Special to WorldTribune.com
Mohammad Reza Hayati is now out of a job.
For more than three decades, Mohammad Reza Hayati has been the face of the news on Iran’s state-controlled television.
Known to every Iranian, Hayati has presented all major domestic and international news stories — including the 1989 death of the founder of Iran’s Islamic republic, Ayatollah Ruhollah Khomeini — in his deep voice while maintaining a calm demeanor.
But the 65-year-old newsman is now out of job after he publicly said he’s a devoted fan of prerevolutionary pop star Ebrahim Hamedi — better known as Ebi and often referred to as Iran’s Frank Sinatra.
After building a successful career in Iran in the 1970s, Ebi left his homeland for the United States and Europe after the 1979 revolution that established the Islamic regime.
Hayati, who’s referred to by some media as the “newsman” of the Islamic republic, spoke about his love for Ebi’s music in a discussion last month on Instagram.
“I am one of Ebi’s fans and to me the voice of Ebi is the voice of years of [great] memories,” Hayati said, adding that he has been listening to the now silver-haired soft pop singer for about 25 years. “I love all his songs.”
The comments apparently did not go down well with officials at the heavily censored state broadcaster, controlled by hard-liners, where anything and everything about the nearly 40-year reign of the shah of Iran is portrayed negatively.
“They contacted me and told me not to come to work for now,” Hayati told Iranian media over the weekend.
On June 8, Hayati told the semiofficial ISNA news agency that he hopes the decision will be reviewed and that he can go back to doing what he does best.
“I don’t have any problem with anyone — inshallah this problem is temporary,” he said.
Many Iranians noted the irony of a man who for so many decades carried the water for the Islamic establishment by delivering censored and slanted news now feeling the regime’s wrath.
Many shah-era pop stars and actors were forced into exile following the 1979 revolution that resulted in the censorship of their work and a ban on solo singing by women.
Some of the artists who remained in Iran were prevented from working, including the legendary singer Googoosh, who did not perform in public until 2000 when she left Iran and moved to Los Angeles (which many Iranians have nicknamed “Irangeles” due to its large population of Iranians).
Despite the extreme censorship and efforts to portray them as promoting “decadent” Western culture, many prerevolutionary singers remain highly popular in Iran, even among those who were born after the revolution.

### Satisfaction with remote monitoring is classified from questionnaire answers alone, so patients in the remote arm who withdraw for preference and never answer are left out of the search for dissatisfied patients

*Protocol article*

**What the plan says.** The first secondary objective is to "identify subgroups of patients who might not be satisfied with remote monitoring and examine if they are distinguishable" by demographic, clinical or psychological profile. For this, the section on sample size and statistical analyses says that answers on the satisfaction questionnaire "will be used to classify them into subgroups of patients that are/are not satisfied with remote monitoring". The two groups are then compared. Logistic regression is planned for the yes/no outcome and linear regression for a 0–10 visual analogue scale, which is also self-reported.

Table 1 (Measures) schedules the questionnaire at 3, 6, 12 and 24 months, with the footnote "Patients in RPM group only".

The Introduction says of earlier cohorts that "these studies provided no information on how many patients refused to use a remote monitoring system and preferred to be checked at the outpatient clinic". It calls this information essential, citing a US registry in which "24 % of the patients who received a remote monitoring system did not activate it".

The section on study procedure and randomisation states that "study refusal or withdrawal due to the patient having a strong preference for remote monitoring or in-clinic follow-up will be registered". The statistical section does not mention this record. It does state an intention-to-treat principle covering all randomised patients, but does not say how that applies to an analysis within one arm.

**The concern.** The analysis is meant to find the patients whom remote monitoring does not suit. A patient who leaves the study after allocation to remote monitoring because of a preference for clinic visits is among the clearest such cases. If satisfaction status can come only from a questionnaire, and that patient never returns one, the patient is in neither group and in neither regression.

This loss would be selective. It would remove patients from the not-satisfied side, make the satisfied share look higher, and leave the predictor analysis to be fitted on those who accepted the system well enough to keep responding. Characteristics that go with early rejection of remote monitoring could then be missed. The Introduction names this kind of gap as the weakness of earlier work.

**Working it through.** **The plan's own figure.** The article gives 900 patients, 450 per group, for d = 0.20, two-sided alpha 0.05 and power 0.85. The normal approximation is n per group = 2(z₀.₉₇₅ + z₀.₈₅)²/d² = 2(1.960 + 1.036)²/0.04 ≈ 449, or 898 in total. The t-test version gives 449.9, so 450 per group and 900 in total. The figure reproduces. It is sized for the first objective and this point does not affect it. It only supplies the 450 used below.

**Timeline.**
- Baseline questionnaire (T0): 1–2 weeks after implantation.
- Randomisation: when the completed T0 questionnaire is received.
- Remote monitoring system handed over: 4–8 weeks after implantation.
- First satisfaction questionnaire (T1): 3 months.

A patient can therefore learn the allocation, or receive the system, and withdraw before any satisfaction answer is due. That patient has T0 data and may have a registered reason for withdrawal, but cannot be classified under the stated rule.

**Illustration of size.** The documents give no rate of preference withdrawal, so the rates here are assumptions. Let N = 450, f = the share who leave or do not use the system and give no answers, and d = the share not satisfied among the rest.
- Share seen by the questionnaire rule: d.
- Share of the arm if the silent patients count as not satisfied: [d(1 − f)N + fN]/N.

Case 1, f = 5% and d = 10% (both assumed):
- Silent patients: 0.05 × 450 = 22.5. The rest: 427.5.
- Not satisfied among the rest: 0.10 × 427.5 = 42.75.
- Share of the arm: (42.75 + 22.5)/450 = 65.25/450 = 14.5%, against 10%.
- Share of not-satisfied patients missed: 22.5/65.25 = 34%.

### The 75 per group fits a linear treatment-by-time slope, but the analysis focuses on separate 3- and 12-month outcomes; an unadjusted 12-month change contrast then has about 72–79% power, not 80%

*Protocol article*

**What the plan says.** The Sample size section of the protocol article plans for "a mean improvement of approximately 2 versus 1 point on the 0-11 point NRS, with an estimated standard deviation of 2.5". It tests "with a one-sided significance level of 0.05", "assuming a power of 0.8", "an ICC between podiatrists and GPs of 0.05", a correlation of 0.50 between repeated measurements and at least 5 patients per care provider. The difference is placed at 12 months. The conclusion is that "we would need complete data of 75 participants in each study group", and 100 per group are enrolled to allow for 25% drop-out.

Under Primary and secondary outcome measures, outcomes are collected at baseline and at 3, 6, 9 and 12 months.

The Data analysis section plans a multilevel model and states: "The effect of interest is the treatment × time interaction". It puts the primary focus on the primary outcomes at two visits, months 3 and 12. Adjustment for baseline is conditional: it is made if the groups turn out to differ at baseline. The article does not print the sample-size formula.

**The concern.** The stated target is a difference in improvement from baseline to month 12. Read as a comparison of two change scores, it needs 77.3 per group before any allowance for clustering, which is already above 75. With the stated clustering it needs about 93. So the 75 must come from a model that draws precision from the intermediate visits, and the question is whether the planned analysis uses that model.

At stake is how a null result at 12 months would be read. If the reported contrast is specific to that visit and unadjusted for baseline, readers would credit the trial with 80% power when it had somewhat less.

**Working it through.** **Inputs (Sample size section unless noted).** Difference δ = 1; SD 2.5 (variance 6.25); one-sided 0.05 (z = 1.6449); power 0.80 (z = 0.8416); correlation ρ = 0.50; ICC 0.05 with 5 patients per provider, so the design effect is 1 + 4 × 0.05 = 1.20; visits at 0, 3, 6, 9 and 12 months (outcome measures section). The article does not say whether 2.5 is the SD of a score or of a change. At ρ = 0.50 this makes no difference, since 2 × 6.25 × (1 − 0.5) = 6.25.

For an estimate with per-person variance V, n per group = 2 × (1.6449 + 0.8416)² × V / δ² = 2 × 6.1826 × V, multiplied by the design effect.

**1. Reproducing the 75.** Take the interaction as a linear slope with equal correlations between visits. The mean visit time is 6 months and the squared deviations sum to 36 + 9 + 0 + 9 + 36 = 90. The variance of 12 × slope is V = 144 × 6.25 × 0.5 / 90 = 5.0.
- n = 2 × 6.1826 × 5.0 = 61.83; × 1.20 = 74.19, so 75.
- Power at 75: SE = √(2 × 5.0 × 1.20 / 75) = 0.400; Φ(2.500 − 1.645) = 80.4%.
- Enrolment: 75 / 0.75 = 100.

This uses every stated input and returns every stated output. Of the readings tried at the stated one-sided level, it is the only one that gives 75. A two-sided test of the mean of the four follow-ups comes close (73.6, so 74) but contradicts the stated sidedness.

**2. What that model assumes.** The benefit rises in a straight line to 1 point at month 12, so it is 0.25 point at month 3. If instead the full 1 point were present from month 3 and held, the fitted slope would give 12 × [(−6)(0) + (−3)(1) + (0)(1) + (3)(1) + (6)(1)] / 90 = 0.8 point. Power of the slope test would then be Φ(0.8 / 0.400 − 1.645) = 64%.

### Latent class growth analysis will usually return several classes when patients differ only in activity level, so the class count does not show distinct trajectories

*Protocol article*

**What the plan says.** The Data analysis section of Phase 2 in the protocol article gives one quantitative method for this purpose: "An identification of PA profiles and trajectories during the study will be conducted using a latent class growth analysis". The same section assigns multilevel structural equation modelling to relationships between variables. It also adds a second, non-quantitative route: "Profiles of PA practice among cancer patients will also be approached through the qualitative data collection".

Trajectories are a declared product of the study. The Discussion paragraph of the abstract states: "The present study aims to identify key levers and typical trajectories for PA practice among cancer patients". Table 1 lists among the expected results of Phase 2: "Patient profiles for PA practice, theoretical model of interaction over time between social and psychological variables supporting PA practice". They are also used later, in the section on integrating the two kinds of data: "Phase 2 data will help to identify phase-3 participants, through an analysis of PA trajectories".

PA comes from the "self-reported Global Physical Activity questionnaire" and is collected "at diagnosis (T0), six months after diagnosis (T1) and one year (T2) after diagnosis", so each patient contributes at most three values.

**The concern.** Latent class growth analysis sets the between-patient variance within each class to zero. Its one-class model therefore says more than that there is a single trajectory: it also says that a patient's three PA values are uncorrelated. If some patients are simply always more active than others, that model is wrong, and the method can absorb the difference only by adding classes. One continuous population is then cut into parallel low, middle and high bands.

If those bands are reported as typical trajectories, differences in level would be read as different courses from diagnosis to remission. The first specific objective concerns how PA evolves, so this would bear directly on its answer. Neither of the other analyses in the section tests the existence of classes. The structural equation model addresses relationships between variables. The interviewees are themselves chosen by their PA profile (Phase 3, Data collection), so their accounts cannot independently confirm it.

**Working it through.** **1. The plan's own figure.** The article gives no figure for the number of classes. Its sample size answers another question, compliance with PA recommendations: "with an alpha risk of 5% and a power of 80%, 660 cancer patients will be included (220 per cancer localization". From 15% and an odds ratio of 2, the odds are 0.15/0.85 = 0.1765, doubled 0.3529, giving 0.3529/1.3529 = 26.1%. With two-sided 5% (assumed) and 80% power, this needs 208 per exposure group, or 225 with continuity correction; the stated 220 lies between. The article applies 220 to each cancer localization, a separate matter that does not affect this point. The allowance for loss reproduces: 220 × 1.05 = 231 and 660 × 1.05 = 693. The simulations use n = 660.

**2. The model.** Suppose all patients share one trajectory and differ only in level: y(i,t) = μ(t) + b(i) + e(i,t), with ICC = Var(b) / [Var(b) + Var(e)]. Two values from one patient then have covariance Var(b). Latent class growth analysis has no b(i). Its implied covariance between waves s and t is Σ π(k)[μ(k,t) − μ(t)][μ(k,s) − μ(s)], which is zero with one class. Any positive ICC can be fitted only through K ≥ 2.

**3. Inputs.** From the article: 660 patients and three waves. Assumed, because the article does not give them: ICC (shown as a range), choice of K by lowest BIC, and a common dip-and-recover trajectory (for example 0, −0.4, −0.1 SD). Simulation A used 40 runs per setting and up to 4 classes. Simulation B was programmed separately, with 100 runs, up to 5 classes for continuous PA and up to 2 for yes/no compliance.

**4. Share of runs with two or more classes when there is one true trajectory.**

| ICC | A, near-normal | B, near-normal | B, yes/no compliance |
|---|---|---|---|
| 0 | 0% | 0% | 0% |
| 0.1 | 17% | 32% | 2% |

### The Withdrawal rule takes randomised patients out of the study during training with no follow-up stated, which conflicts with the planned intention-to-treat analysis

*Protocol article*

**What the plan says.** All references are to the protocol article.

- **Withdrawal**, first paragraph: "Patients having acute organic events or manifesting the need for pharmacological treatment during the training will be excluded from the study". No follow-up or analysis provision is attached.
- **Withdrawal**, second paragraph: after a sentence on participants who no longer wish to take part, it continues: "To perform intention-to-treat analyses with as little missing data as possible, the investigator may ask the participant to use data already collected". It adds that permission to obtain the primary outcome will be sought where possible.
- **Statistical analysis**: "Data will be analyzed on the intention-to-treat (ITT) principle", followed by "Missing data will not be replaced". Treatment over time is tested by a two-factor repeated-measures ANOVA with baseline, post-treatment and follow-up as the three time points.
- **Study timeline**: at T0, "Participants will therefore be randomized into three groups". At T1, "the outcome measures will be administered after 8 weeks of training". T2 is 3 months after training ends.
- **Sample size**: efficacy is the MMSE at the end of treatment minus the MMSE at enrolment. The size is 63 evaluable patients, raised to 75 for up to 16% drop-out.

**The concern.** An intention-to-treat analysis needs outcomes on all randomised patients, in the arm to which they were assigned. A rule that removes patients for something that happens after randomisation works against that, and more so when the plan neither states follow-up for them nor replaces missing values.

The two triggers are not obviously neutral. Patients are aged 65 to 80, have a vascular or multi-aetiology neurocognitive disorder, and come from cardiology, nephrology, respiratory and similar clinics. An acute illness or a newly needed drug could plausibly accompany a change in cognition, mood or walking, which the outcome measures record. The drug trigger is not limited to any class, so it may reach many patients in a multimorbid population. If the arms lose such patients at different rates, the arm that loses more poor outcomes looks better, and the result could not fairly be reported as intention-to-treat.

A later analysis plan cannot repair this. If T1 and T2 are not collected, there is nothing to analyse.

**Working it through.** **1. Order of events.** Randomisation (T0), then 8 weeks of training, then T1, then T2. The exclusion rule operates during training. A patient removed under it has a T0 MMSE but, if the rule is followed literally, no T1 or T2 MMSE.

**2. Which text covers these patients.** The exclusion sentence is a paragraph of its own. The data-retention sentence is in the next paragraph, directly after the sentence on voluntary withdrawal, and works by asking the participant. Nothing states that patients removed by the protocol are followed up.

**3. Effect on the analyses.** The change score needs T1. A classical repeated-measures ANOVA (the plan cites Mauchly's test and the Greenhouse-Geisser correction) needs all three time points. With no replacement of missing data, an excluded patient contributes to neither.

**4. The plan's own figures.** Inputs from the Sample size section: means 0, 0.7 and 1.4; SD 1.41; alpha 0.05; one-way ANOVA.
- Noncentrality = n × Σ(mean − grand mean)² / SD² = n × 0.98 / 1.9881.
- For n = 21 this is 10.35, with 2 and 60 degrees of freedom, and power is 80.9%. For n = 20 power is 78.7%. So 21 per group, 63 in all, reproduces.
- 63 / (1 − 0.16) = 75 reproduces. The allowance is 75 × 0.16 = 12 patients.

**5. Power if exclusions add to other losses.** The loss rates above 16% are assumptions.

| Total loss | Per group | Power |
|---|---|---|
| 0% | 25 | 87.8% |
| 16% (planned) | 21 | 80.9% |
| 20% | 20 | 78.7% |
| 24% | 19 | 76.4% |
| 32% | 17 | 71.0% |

Millions still listen to the music of the now rather elderly crowd of crooners, whose songs can often be heard in cars, taxis, and at parties. Many Iranians also watch films of movie stars from the 1970s on satellite TV, online, or after buying them on the black market.
Many Iranians also travel to neighboring countries to attend concerts by Googoosh, Ebi, and other exiled singers. Ebi was recently the target of criticism after he held a concert in Saudi Arabia — Iran’s longtime rival in the region.
Writing on Instagram, Ebi said he was sad to learn that Hayati is not allowed to appear on Iranian TV anymore.
“I still don’t understand what crime I and artists like myself have committed — besides bringing people joy and singing about freedom — that even the people who show sympathy for us are being harassed,” Ebi wrote on his Instagram page, which has some 6.9 million followers.
The move to suspend Hayati was also criticized by the Iranian news site Asriran.com, which questioned the logic behind the decision.
“We see every day that more and more artists are moving away from the state broadcaster, particularly state TV,” the opinion piece on Asriran read.
“It seems that the state broadcaster is attempting to satisfy a certain group in the country and it doesn’t matter to them what other people say or think,” it added. “They ban, censor, and remove presenters to make it what they want.”
Hayati’s suspension comes weeks after a popular comedy series on state television angered hard-liners over scenes that resembled some from prerevolutionary hit television series that were banned in the Islamic republic.
In one of the sequences in the final episode of Paytakht 6, newlyweds ride a motorbike on the roads of northern Mazandaran Province, an image that has reminded many of an iconic scene in the 1975 romantic drama Hamsafar.
The criticism prompted the head of state-controlled television, Abdolali Ali Asgari, to order an investigation into whether a “mistake or negligence” was behind the questionable scenes in the very popular show, Paytakht, or whether they were the result of a “secret operation” by an unnamed enemy.
The TV series is an attempt by the Iranian state broadcaster to attract viewers who often choose to watch satellite TV and Western-made programs for entertainment instead of domestic channels that are often seen as less interesting.